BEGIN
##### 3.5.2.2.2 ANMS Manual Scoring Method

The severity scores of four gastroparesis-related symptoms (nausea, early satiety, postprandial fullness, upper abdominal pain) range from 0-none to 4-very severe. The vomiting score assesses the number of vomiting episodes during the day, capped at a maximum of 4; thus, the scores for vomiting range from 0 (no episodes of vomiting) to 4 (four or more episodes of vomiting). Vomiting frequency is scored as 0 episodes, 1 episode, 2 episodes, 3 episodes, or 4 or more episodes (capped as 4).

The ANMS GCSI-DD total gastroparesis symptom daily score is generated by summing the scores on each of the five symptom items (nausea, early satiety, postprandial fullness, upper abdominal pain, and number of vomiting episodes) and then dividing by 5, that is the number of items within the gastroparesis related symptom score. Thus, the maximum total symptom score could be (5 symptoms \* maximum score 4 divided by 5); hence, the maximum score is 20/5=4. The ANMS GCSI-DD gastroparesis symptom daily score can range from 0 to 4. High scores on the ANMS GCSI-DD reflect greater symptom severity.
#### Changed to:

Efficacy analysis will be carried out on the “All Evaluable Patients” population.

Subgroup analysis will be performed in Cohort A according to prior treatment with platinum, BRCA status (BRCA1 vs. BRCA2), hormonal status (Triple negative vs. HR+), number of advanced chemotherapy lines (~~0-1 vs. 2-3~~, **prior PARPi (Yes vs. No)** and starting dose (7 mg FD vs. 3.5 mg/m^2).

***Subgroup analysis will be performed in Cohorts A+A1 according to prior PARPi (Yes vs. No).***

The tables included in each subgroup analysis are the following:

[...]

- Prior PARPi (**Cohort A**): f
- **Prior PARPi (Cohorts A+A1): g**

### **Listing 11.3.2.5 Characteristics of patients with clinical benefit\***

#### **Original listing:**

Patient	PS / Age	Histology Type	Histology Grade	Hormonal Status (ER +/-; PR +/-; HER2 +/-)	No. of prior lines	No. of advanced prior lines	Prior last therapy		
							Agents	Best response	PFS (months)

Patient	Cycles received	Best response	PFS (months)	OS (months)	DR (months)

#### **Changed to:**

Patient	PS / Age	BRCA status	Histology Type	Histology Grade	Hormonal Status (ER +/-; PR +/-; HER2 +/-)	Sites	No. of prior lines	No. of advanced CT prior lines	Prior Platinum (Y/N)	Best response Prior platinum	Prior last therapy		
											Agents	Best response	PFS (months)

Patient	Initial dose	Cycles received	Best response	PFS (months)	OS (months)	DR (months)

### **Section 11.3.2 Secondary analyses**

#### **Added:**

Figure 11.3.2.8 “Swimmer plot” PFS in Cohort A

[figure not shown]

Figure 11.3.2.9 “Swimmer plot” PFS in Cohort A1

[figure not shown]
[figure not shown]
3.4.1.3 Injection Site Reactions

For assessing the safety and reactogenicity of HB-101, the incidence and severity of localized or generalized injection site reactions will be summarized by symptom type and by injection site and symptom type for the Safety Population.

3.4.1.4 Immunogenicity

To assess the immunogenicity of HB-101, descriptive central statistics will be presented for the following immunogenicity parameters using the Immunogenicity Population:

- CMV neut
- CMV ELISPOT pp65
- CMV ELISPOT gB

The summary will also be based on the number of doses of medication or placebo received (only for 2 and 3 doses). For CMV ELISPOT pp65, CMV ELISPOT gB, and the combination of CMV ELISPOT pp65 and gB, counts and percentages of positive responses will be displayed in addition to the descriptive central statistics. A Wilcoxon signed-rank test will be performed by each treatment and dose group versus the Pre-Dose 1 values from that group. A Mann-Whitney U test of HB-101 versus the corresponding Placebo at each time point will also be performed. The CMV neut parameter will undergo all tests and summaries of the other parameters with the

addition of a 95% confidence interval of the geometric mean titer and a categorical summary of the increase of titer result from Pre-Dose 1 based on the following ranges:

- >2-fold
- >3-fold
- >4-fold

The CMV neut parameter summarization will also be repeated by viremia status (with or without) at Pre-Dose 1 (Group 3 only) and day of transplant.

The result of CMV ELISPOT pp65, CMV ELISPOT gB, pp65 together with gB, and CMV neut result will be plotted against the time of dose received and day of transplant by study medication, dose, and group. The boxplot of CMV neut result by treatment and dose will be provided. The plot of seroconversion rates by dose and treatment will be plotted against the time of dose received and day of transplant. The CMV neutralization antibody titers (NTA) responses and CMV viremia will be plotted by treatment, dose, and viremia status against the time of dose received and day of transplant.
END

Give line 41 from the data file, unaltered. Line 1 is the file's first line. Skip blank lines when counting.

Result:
The result of CMV ELISPOT pp65, CMV ELISPOT gB, pp65 together with gB, and CMV neut result will be plotted against the time of dose received and day of transplant by study medication, dose, and group. The boxplot of CMV neut result by treatment and dose will be provided. The plot of seroconversion rates by dose and treatment will be plotted against the time of dose received and day of transplant. The CMV neutralization antibody titers (NTA) responses and CMV viremia will be plotted by treatment, dose, and viremia status against the time of dose received and day of transplant.